Native Americans and Mental Health: Depression and suicide affect people of all ages and populations, but Native American and Alaskan Native populations can be at a higher risk. Lifeline has a webpage dedicated just to reach Native Americans and offer its services of support. Check it out.
Parent/Family Engagement (and Youth!)
Three Tips for Increasing Parent Engagement This School Year: Check out these great tips.
Resources Specific to Working with Low-Income Families Including Those Receiving TANF: This article summarizes critical information needed to support low-income families.
Remote Learning/School Reopening
Indoor Air Quality and Ventilation in America’s K-12 Schools: Guidance and Strategies for Improved Results U.S. Department of Education (ED), Office of Elementary and Secondary Education’s Office of Safe and Supportive Schools the National Center on Safe Supportive Learning Environments (NCSSLE), June 2021 Features updates from the Centers for Disease Control and Prevention, the Environmental Protection Agency, and the U.S. Department of Education on maintaining safe indoor air quality in schools in response to the COVID-19 pandemic.
Vaccinations, Return to In-Person Learning, and What All Parents Need to Know, Parent Center Hub June 22, 2021. CDC shared COVID-related resources in multiple languages. Especially relevant to Parent Centers' work are: guidance for schools and camps as they reopen to conducting their affairs in person; and their toolkit tailored to help community-based organizations safely reopen to in-person activities with a variety of audiences, including those who have been vaccinated against COVID and those who haven't been. Parent Center Hub listed and linked the majority of those resources on the webpage where the webinar recording, transcript, and Spanish-language translation of the webinar are posted. Find it here.
Questions and Answers on Civil Rights and School Reopening in the COVID-19 Environment: The purpose of this Q&A is to help students, families, schools, and the public support all students’ rights in educational environments, including in elementary and secondary schools and postsecondary institutions, during the COVID-19 pandemic.
Restraint & Seclusion
‘Urgent as it ever has been’: Biden pick says she’ll rebuild civil rights office at critical time: Discussion of Catherine Lhamon’s confirmation hearing and her vision for OCR. Included is this statement, “Most civil rights complaints in education center around students with disabilities, and Lhamon said that work would be a priority. Investigations will depend on the kinds of complaints the office receives, Lhamon said, but she said she would seek to address the unlawful restraint and seclusion of students, who often have disabilities.” Read more here.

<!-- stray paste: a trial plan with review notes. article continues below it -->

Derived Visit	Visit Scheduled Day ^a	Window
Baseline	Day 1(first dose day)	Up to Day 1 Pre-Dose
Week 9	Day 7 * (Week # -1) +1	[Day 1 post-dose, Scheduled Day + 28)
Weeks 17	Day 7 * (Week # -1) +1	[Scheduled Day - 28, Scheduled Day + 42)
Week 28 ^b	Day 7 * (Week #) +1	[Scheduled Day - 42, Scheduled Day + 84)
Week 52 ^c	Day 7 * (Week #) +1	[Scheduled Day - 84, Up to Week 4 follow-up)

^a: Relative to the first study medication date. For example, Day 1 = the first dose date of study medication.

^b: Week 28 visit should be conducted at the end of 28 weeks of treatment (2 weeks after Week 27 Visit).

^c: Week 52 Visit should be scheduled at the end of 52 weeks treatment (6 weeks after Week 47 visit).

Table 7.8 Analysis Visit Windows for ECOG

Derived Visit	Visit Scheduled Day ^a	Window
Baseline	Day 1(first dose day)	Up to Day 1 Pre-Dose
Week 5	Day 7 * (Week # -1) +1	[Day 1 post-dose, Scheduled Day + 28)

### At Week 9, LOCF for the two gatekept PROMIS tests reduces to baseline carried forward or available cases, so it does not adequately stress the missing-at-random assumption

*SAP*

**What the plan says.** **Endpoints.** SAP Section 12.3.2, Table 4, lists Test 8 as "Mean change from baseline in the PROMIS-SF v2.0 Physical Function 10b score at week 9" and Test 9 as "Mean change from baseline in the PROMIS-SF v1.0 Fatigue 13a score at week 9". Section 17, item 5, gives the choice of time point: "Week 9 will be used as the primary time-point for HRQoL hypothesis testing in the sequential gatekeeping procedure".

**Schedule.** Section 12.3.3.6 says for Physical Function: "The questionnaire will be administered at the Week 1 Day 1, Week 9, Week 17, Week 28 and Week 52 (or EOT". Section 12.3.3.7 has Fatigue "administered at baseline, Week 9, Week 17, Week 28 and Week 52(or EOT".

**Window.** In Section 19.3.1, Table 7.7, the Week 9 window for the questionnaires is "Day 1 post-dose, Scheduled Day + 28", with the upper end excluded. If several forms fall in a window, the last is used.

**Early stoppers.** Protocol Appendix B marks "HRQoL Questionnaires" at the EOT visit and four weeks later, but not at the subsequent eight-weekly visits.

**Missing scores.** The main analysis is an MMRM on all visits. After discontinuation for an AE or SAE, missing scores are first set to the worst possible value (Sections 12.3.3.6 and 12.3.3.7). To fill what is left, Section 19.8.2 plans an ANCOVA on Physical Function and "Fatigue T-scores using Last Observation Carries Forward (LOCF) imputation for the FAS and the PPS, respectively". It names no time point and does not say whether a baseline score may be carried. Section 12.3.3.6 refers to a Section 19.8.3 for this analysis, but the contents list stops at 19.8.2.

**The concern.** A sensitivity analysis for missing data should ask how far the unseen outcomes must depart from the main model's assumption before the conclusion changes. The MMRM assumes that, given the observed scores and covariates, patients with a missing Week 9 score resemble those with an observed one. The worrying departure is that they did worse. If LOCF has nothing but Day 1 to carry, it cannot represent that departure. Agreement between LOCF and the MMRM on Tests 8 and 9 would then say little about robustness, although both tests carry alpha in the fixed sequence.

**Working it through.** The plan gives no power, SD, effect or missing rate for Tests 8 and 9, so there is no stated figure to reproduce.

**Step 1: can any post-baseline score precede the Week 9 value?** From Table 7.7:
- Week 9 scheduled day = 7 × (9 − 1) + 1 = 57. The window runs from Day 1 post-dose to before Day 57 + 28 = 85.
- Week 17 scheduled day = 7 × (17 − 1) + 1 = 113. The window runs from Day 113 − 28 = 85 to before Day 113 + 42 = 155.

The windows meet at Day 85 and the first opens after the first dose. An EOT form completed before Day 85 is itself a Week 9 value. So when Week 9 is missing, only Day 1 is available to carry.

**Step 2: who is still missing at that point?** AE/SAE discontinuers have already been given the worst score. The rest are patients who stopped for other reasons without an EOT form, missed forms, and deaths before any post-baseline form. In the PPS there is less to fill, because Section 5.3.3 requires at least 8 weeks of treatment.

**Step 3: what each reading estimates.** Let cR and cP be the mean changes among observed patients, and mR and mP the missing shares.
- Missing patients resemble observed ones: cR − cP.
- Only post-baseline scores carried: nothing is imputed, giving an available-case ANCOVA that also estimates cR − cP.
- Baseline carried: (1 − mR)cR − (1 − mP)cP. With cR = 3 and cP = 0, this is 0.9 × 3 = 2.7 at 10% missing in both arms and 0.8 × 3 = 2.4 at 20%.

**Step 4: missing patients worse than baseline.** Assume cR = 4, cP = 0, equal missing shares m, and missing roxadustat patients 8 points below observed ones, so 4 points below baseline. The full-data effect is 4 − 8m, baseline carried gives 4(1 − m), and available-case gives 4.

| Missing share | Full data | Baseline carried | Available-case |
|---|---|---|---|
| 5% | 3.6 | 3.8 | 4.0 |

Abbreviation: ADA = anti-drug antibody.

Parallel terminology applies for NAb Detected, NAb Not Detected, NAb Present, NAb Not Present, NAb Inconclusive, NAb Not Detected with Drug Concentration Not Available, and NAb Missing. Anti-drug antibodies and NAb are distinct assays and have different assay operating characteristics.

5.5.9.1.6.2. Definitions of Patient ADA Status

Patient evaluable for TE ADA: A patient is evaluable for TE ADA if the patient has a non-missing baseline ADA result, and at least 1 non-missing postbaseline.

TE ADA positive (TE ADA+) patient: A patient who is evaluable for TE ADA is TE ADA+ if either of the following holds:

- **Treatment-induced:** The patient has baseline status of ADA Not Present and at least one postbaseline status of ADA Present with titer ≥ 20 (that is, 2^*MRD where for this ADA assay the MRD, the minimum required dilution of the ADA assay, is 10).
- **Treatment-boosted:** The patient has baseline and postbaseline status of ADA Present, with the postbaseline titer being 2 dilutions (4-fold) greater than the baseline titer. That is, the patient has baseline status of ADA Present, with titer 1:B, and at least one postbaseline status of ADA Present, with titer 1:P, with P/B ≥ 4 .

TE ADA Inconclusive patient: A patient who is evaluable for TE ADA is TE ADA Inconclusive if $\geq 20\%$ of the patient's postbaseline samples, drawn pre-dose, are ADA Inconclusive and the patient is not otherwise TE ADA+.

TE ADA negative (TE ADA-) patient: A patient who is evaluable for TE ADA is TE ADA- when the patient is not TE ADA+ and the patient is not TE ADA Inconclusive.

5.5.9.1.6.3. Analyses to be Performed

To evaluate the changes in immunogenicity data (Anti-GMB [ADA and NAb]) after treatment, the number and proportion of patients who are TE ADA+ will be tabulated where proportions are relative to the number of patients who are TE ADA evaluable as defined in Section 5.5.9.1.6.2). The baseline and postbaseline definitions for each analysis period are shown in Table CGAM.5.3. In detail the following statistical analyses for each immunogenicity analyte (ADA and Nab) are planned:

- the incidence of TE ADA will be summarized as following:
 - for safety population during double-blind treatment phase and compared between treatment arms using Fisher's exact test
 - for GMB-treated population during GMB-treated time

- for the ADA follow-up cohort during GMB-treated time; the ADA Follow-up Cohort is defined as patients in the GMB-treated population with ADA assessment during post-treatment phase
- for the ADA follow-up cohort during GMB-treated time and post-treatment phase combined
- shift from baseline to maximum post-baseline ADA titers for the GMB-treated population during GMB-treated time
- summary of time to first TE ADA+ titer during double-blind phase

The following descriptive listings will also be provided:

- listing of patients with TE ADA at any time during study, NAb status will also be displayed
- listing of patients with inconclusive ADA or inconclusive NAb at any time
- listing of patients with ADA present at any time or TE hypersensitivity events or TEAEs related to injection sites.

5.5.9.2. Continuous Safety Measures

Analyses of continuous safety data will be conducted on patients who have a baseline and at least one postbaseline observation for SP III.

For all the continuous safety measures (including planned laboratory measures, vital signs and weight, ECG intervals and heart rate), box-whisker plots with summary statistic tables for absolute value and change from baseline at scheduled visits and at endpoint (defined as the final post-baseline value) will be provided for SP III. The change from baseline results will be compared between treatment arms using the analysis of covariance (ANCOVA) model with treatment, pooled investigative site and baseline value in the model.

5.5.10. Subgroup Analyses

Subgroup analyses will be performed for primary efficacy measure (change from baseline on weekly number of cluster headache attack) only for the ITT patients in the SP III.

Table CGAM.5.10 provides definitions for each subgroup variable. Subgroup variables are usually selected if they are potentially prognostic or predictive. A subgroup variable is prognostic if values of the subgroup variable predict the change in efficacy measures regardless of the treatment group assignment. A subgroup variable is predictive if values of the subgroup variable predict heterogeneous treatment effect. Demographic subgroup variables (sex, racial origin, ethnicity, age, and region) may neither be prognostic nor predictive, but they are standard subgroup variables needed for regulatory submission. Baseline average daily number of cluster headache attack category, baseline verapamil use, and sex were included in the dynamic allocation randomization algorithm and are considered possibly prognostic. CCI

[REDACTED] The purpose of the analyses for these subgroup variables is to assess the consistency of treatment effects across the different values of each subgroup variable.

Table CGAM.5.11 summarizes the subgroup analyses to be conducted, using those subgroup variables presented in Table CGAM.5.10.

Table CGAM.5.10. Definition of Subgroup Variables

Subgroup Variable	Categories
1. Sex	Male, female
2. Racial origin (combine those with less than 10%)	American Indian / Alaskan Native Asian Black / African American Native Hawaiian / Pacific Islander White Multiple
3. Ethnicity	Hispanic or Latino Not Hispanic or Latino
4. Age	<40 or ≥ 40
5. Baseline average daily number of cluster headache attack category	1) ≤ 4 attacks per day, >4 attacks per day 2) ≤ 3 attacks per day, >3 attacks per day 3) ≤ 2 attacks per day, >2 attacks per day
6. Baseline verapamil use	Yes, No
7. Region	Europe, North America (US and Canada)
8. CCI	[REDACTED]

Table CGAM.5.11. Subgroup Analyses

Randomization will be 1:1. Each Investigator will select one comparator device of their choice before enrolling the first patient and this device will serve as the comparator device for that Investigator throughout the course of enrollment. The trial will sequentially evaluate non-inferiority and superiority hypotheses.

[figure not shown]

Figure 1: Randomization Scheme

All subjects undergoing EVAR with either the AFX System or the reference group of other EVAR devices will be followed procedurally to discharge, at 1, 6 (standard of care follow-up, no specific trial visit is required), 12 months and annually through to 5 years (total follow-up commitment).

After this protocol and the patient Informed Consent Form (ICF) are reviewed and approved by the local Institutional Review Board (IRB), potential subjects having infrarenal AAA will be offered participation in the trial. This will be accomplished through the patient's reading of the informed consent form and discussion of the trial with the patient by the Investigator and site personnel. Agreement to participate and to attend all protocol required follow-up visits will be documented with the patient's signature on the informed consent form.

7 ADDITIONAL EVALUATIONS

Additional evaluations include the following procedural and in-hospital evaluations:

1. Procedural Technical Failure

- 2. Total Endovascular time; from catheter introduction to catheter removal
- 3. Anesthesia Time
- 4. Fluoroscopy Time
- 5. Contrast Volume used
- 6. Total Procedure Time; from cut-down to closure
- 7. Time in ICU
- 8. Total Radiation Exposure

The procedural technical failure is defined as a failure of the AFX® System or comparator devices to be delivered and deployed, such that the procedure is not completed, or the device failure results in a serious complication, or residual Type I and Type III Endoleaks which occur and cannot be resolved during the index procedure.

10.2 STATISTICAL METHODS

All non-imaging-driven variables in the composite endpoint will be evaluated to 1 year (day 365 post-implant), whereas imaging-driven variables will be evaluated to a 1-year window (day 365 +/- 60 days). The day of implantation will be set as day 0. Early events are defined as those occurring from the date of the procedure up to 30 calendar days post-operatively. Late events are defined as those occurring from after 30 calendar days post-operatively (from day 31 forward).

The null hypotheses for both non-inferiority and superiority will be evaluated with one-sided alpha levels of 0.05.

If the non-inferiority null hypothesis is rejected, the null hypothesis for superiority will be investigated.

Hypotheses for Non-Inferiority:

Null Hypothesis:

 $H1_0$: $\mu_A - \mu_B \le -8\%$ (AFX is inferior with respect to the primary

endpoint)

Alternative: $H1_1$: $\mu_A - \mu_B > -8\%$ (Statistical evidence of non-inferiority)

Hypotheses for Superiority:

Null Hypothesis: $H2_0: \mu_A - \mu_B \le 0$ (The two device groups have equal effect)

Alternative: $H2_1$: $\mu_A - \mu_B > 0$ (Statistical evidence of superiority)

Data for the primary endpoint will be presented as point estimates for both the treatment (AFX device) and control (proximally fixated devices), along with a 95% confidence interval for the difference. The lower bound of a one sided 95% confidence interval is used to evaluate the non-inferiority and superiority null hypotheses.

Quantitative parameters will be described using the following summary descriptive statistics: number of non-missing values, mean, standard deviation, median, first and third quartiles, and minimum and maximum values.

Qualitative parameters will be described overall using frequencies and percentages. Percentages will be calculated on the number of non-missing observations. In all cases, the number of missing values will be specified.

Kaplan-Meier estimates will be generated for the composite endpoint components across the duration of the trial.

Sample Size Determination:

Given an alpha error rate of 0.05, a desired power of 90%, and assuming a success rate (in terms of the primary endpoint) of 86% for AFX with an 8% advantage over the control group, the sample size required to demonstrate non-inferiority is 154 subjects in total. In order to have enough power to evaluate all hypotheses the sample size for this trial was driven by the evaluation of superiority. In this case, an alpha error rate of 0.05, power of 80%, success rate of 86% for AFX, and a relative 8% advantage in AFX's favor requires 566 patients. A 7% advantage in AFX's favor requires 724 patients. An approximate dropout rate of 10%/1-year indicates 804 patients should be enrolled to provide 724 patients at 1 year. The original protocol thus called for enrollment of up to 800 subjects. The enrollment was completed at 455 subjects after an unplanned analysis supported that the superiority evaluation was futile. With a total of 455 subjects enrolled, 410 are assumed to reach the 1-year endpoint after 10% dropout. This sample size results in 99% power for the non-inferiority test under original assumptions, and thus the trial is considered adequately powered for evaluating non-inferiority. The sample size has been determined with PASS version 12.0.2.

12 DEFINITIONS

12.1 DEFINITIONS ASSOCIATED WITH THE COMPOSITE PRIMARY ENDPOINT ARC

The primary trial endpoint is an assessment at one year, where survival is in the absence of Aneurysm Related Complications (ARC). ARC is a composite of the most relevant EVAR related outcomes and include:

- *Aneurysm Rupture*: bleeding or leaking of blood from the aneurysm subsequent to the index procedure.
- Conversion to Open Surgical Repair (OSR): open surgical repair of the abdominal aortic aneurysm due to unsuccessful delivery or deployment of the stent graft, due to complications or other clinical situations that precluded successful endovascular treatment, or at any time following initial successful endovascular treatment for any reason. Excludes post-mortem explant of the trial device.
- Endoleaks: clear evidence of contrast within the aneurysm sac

Social-Emotional Learning
Supporting School Community Wellness with Social and Emotional Learning (SEL) During and After a Pandemic: These social conditions and experiences of loss have presented challenges to wellness that continue to weigh heavily on the physical and mental health of educators, students, and families, especially for Black, Indigenous, and people of color (BIPOC) communities and among those with disabilities. Read more here.
74 Free or Low-Cost Tools and Resources for Nonprofits: Provided you set aside the time to explore and experiment, your nonprofit can use the tools and resources listed below to significantly improve your digital marketing and fundraising campaigns. Learn more.
Transition to Adult Life/Youth
Becoming an Adult: Challenges for Those with Mental Health Conditions: For youth and young adults with serious mental health conditions the changes during this stage of life are challenging and complex. Read more here.
Trauma & Toxic Stress
(See Poverty, above)
The Navigating Excellence-Parent Assistance and Collaboration Team (NE-PACT), the Region A Technical Assistance Center, provides technical assistance to federally-funded parent centers -- Parent Training and Information Centers (PTIs) and Community Parent Resource Centers (CPRCs) - NEPACT Logolocated in the states of CT-AFCAMP, CT-CPAC, DC-AJE, DE-PIC, MD-PPMD, ME-MPF, MA-FCSN, NH-PIC, NJ-SPAN, NJ-ASCF, NY-AFC, NY-CIDA, NY-LIAC, NY-UWS, NY-Starbridge, NY-INCLUDEnyc, NY-Sinergia, NY-PNWNY, PA-HUNE, PA- ME, PA-PEAL, PR-APNI, RI-RIPIN, VI-DRVI and VT-VFN. These Parent Centers are independent non-profit organizations. We also provide support to emerging parent centers and parent organizations serving families of children with or at risk of being identified as having disabilities. In addition, we work with early intervention and education agencies (local, state and federal level) seeking information regarding best practices in involving parents of children with disabilities in systems improvement.

The center activities are specifically designed to:

  • Enhance the capacity of parent centers to provide effective services to families of children with special needs and to work effectively with their states to improve special education and early intervention systems; and,
  • Facilitate their connections to the larger technical assistance network that supports research-based training, including educating parents about effective practices that improve results for children with disabilities. For more information click here.